In Georgia, as in most states, crimes are divided into two categories: misdemeanors and felonies. Misdemeanors are less serious crimes, such as petty theft or a first DUI, that come with relatively light punishments. Felonies are a different beast entirely, however. If you find yourself confronting a felony warrant, then you have some serious trouble on your hands. A felony represents the most serious of criminal charges, and will range in degree from third to first. First degree felonies include the most heinous and/or serious of crimes, including murder. Third degree felonies, on the other hand, can include a fourth DUI in a 10-year period, some arson charges, and violent robbery. Of course, charges and consequences depend on the specific nature of your crime, the attitude and position of the prosecuting attorney, the judge’s predisposition, or the decision of a jury.
What Is a Felony Charge?
According to law, felonies are the most severe of criminal offenses. They can exist as aggravated forms of less serious crimes, such as assault, along with the most serious of crimes, including murder and rape. As for sentencing, a key characteristic of a felony is the minimum one-year prison sentence in a state facility. Unlike misdemeanors, Georgia felonies will remain forever on a person’s criminal record, with no chance for expungement.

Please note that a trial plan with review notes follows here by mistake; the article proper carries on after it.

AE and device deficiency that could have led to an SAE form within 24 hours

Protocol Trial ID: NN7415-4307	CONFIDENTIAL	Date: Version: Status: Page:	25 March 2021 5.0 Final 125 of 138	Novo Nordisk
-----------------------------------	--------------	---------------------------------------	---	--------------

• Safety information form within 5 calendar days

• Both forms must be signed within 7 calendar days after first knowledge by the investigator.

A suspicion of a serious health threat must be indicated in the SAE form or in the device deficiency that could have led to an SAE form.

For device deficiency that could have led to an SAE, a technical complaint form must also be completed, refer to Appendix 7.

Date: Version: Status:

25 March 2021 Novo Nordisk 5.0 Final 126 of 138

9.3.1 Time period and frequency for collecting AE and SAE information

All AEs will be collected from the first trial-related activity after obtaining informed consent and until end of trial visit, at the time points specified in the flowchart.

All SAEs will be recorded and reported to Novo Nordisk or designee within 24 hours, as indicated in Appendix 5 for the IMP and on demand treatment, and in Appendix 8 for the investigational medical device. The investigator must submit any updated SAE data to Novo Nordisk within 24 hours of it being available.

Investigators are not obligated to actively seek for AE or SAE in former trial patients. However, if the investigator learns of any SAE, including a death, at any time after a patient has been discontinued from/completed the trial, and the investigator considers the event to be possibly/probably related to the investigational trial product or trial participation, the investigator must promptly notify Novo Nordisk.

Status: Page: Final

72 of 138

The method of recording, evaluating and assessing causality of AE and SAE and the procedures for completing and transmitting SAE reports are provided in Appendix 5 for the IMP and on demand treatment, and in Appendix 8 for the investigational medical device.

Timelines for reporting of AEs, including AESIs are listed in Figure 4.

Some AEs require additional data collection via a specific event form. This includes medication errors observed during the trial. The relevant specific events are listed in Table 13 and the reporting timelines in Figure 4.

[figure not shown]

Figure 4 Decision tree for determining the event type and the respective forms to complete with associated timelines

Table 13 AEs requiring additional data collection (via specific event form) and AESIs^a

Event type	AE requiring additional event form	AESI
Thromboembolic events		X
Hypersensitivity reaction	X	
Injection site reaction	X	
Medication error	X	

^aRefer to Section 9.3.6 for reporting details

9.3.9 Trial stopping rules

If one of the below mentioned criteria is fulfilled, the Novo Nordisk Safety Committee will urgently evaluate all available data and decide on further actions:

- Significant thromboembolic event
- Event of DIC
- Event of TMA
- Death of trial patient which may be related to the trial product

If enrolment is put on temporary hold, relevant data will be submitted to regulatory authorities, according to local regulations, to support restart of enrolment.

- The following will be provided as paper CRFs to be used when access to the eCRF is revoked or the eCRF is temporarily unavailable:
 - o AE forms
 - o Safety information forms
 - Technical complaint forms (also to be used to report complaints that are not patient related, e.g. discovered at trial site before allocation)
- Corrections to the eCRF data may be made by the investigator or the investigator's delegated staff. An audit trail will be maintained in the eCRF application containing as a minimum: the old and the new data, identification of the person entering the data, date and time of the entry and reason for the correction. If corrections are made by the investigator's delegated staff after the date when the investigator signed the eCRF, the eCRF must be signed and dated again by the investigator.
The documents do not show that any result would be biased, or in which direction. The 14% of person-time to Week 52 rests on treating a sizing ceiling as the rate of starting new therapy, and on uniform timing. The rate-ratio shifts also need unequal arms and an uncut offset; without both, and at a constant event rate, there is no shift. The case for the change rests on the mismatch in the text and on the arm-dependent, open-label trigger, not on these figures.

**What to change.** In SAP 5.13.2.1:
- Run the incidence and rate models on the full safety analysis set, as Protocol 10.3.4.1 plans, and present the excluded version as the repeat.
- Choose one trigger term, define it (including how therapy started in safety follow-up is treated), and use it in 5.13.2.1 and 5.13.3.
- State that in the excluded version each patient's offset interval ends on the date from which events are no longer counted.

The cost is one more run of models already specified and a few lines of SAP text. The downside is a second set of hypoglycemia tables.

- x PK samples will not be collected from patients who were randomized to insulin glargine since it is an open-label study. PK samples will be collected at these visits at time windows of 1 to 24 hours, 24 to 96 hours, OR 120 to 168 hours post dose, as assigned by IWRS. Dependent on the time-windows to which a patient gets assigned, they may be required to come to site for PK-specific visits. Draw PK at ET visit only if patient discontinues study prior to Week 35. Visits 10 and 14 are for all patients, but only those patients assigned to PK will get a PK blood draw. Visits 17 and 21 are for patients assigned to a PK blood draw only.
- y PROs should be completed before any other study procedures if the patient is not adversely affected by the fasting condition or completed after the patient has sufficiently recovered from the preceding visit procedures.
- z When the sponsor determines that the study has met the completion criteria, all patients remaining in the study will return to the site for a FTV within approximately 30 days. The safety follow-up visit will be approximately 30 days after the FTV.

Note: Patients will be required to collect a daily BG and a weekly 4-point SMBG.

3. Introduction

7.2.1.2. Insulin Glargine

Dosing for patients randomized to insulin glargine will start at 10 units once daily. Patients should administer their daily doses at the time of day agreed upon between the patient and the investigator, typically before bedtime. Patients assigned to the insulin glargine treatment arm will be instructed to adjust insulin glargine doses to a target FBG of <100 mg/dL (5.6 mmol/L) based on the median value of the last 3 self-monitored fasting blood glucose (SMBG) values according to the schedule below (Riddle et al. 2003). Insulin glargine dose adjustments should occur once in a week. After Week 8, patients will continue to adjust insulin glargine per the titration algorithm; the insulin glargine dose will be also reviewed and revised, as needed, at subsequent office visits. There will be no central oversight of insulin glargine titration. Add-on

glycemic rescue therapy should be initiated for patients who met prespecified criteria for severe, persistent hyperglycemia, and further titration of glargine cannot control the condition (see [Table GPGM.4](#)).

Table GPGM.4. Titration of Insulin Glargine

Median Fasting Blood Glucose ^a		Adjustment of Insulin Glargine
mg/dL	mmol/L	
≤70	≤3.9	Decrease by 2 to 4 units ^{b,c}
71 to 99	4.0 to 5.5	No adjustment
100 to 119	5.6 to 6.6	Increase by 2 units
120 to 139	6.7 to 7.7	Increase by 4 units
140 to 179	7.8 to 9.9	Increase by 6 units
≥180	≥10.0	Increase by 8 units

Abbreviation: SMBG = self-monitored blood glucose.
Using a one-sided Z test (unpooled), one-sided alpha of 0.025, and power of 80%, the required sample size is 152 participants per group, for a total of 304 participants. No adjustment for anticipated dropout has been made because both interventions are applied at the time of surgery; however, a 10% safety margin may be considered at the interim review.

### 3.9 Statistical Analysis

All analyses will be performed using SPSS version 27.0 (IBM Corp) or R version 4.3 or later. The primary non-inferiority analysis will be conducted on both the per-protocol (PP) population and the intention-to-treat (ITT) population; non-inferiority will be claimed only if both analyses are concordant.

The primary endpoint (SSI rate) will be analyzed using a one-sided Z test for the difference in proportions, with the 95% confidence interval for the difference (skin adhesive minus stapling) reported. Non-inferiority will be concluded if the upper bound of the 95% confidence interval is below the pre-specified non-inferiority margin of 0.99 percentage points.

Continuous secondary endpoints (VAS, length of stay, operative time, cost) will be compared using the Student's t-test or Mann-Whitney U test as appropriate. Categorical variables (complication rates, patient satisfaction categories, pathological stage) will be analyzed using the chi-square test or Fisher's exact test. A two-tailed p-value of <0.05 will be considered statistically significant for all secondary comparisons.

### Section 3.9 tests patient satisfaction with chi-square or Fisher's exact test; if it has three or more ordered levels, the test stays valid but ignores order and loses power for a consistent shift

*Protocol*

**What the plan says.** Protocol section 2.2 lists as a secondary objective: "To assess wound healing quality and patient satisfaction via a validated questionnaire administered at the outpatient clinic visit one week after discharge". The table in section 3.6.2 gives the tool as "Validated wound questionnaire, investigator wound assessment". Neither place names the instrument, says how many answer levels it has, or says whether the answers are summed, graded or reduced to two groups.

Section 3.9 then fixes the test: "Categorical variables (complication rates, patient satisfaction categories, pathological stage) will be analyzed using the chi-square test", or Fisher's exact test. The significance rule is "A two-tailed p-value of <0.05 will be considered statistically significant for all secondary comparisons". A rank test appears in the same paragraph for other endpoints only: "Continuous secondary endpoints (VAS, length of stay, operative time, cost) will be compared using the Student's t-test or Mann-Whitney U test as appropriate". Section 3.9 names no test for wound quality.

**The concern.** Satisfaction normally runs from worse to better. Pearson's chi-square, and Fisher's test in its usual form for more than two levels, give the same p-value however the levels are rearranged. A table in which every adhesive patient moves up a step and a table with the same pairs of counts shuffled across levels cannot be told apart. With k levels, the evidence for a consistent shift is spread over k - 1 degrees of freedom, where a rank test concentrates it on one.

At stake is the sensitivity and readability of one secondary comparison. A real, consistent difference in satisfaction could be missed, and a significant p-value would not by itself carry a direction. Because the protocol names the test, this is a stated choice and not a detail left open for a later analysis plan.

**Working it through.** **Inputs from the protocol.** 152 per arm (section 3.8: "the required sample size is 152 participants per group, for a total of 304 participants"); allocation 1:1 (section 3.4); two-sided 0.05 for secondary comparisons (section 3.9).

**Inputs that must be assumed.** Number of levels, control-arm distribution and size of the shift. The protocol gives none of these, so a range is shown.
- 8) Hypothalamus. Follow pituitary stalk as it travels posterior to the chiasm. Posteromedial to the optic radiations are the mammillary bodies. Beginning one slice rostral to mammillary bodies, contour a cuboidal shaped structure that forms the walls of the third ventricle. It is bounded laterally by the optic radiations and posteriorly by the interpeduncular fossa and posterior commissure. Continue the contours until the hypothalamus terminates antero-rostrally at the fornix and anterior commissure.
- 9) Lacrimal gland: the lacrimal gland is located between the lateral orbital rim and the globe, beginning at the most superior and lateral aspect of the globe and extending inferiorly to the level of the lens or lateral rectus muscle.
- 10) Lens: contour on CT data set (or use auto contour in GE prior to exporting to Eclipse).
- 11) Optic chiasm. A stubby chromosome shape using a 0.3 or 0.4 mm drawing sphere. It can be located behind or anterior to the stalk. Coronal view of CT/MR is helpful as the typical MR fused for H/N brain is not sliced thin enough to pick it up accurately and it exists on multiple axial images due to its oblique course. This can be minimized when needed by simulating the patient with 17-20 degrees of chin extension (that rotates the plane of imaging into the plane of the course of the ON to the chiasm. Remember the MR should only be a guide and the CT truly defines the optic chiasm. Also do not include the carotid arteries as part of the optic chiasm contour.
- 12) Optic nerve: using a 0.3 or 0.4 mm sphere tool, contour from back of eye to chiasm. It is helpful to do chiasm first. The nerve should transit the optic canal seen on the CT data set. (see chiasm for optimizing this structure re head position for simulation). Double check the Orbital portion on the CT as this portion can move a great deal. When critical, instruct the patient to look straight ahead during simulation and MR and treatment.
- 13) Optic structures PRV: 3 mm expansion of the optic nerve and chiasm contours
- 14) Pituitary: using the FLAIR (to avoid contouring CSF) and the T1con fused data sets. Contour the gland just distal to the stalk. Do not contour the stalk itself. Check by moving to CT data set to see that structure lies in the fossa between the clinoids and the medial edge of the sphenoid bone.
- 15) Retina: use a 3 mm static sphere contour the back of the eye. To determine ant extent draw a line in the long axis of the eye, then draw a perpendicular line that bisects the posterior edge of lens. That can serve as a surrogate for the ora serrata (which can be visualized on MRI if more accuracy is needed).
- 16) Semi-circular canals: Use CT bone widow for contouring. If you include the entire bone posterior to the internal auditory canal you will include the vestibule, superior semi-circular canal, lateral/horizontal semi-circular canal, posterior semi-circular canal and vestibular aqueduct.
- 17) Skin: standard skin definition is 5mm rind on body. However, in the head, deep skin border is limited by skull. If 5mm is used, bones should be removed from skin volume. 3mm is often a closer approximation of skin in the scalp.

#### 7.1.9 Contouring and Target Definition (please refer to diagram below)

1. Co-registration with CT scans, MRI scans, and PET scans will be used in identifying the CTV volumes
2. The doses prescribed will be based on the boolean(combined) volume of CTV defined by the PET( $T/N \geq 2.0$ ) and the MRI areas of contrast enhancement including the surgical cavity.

Types of Felony
Felonies cover a broad range of both violent and non-violent offenses. In some cases, a misdemeanor can evolve into a felony if it was a repeated offense, or involved violence. Misdemeanors that the court can elevate to a felony include:
- A Fourth DUI Conviction
- Aggravated Domestic Violence
- Armed Robbery
- Aggravated Assault
- Schedule I through IV Drug Possession (Any Drug Other Than Marijuana)
As for natural felonies, or crimes that always count as a felony, you can include the absolute worst of offenses, such as:
- Forcible Rape
The Consequences of a Felony
Felonies come with a host of consequences that vary from state to state and according to the specifics of the crime. Of course, the chief consequence of a felony is the sentencing. Sentencing for felonies can range from one year in prison, to a death sentence or life imprisonment. Furthermore, Georgia has a “three strikes” law in regards to felonies. If someone suffers conviction of a third felony, regardless of its nature, they will spend the rest of their life in prison. In Georgia, felonies have a minimum sentence of one year in jail and a $1,000 fine. Of course, these periods can change dramatically with the specifics of the charge.
In Georgia, certain felonies come with mandatory sentencing defined in the state legal code. This means that, if convicted, you will be incarcerated for at least this minimum term, and perhaps more at the discretion of the court. For example, aggravated child molestation and rape both come with mandatory 25 year sentences. There exist other consequences that are universal for any felony conviction. Some of these, while not defined by law, represent the reality of a felony conviction on your criminal record. Others are actual, unavoidable legal consequences. If you suffer any felony conviction, whether for multiple DUIs or kidnapping, you can expect the following.